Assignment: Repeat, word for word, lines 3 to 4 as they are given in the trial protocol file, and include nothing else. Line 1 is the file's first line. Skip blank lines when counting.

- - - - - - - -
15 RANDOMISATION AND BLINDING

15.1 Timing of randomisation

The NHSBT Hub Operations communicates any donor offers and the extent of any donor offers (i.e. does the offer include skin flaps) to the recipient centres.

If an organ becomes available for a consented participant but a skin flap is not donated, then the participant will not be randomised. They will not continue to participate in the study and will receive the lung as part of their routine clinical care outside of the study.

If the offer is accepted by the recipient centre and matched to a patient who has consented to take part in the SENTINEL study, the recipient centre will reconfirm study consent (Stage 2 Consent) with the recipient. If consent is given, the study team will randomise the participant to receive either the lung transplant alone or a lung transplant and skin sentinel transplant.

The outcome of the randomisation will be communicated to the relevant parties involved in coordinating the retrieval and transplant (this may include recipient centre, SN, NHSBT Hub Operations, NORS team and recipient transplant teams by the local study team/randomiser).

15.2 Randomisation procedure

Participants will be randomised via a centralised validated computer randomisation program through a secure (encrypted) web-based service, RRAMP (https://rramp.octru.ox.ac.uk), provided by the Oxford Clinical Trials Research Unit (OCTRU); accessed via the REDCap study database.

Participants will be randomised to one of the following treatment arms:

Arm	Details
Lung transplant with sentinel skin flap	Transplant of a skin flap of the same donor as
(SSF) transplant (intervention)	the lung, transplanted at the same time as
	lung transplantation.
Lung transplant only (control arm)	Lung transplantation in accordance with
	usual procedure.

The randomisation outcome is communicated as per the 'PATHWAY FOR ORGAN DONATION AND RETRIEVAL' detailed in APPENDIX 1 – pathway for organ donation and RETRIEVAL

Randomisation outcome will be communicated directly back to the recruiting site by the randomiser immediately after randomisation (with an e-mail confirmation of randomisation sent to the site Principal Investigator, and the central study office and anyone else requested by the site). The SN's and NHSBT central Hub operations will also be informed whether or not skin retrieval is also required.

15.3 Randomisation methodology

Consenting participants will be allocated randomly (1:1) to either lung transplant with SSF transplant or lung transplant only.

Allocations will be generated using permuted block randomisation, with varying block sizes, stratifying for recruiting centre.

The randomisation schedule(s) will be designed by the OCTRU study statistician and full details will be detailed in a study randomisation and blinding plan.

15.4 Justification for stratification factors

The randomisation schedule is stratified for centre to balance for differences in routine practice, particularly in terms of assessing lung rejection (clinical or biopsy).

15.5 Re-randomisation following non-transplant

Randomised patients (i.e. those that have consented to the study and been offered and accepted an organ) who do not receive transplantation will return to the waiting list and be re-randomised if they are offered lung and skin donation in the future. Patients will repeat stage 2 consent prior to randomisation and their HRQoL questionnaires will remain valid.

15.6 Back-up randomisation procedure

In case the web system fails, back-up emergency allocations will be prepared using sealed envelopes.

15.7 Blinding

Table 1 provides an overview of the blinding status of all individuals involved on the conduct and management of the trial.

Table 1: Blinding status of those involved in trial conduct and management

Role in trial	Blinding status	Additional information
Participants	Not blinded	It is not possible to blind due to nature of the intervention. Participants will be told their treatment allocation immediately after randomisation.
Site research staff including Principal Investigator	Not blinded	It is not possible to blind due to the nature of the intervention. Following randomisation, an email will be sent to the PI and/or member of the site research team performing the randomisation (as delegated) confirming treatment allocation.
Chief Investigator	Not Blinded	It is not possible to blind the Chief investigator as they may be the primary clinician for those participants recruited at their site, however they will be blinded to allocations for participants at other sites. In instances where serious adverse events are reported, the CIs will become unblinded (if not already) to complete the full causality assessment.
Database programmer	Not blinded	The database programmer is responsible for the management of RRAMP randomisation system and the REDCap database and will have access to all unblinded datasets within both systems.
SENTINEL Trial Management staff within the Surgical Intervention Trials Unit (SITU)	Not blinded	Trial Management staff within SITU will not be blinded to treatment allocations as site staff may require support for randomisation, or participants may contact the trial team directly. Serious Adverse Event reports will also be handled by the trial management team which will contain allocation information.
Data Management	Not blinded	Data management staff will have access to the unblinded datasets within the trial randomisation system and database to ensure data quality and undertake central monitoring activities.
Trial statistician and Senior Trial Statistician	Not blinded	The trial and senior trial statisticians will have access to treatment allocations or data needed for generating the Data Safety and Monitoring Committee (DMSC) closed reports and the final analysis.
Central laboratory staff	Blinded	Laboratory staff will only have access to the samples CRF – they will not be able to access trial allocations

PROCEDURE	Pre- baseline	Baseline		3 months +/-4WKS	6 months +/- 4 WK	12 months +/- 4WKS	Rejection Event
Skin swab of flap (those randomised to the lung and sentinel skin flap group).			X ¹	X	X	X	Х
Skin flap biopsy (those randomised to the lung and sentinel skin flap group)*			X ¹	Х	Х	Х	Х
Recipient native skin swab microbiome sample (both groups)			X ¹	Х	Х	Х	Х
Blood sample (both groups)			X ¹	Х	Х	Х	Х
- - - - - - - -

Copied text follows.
The NHSBT Hub Operations communicates any donor offers and the extent of any donor offers (i.e. does the offer include skin flaps) to the recipient centres.

If an organ becomes available for a consented participant but a skin flap is not donated, then the participant will not be randomised. They will not continue to participate in the study and will receive the lung as part of their routine clinical care outside of the study.